Defining the mission and primary outcome of a non-profit can be difficult. For there is no universal, specifically measurable bottom-line such as profit.
In his Managing the Nonprofit Organization, Peter Drucker actually provides a good measure of clarity to help overcome this challenge:
[The distinguishing feature common to nonprofits] is not that these institutions are “non-profit,” that is, that they are not businesses. It is also not that they are “non-governmental.” It is that they do something very different from either business or government. Business supplies, either goods or services. Government controls.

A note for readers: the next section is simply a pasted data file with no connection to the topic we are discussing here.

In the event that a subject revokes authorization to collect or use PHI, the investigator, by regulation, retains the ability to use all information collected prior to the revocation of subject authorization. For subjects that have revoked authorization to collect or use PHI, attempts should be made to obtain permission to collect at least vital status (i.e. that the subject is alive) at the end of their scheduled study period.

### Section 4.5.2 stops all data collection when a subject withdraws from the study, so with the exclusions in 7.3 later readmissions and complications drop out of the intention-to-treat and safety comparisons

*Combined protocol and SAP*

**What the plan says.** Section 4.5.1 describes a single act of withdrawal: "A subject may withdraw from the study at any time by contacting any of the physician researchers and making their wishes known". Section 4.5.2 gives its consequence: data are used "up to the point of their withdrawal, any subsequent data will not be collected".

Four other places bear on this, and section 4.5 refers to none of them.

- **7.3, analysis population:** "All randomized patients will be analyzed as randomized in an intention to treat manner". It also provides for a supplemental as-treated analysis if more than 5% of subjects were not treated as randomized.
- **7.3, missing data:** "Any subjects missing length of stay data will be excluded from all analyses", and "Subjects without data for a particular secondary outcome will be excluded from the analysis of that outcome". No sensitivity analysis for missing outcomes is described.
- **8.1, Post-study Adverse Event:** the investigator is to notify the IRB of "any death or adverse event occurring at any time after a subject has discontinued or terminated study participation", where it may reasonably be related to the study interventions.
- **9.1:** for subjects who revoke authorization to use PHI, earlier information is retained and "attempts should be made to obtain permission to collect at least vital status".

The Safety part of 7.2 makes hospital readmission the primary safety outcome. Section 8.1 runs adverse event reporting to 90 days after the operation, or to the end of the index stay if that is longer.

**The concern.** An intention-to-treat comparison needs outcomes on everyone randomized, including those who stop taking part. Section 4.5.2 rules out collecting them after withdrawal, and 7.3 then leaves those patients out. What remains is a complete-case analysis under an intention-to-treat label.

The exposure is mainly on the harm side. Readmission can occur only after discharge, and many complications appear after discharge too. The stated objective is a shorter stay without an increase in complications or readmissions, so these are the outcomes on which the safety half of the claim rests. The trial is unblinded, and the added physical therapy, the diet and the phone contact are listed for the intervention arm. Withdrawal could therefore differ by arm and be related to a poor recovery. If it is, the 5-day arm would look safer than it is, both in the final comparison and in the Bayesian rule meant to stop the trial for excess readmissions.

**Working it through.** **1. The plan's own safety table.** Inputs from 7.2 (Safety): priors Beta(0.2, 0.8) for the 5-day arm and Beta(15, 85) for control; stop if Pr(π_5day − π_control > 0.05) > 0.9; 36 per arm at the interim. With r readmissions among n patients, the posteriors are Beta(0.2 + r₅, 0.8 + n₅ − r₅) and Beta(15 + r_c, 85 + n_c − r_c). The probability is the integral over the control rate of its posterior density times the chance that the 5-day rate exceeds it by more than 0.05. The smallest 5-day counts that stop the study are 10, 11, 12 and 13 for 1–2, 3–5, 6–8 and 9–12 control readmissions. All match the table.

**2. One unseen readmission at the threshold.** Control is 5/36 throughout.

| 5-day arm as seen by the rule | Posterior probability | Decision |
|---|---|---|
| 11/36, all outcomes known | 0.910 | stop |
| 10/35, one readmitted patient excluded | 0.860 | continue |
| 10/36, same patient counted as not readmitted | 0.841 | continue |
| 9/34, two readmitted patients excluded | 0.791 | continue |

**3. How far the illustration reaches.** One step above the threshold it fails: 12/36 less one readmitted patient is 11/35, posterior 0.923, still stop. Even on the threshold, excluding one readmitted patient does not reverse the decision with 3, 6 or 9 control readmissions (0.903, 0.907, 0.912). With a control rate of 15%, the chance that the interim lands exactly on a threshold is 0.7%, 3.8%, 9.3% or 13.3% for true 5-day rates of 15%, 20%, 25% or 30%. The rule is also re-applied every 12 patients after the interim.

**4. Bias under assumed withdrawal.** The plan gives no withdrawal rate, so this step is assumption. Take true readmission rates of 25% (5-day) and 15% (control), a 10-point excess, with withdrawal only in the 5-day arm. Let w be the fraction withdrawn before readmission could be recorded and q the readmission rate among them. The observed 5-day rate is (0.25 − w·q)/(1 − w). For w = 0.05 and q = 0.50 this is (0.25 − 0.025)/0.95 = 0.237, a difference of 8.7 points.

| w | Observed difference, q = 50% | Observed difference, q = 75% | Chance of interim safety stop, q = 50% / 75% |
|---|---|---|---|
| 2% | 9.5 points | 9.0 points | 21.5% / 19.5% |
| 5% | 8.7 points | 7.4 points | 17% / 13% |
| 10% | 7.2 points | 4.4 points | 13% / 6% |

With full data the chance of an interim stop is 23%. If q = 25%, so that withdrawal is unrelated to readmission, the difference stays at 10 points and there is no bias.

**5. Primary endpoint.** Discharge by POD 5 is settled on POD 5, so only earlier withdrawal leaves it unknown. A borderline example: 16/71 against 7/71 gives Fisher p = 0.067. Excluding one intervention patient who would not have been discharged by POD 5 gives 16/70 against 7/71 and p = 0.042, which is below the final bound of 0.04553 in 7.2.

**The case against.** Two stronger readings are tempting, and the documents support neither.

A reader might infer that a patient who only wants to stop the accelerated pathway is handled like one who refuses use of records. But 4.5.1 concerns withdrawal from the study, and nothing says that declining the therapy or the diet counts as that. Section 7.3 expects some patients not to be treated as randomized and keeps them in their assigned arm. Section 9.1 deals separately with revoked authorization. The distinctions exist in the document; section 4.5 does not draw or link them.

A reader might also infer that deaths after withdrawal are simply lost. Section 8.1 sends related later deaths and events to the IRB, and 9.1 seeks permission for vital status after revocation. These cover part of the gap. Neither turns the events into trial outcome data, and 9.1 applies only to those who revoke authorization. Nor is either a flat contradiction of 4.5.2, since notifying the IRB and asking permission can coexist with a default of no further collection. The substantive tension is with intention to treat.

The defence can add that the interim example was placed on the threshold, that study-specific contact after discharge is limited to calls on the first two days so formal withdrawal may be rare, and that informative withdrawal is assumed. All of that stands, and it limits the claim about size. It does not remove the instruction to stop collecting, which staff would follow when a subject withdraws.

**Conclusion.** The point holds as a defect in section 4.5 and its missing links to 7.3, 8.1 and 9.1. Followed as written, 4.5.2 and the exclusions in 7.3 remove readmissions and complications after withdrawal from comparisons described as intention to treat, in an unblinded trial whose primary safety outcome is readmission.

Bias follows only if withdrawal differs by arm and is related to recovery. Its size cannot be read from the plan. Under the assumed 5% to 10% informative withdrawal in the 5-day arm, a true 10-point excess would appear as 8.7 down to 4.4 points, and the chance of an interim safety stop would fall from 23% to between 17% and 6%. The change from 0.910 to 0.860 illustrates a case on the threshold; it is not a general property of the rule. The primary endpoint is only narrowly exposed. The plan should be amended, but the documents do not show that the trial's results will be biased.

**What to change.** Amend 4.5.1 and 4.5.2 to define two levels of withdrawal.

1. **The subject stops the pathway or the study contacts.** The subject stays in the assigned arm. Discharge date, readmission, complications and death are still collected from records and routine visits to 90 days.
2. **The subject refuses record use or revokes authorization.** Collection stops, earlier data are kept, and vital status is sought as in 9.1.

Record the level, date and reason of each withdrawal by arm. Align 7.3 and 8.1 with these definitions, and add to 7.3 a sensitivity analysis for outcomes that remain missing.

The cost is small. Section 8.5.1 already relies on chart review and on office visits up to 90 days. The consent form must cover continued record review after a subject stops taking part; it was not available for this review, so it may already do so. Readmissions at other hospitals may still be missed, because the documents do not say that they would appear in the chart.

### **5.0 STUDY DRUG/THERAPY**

A business has has discharged its task when the customer buys the product, pays for it, and is satisfied with it. Government has discharged its function when its policies are effective. The “non-profit” institution neither supplies goods or services or controls. Its “product” is neither a pair of shoes nor an effective regulation. Its product is a changed human being. The non-profit institutions are human-change agents. Their “product” is a cured patient, a child that learns, a young man or woman grown into a self-respecting adult; a changed human life altogether.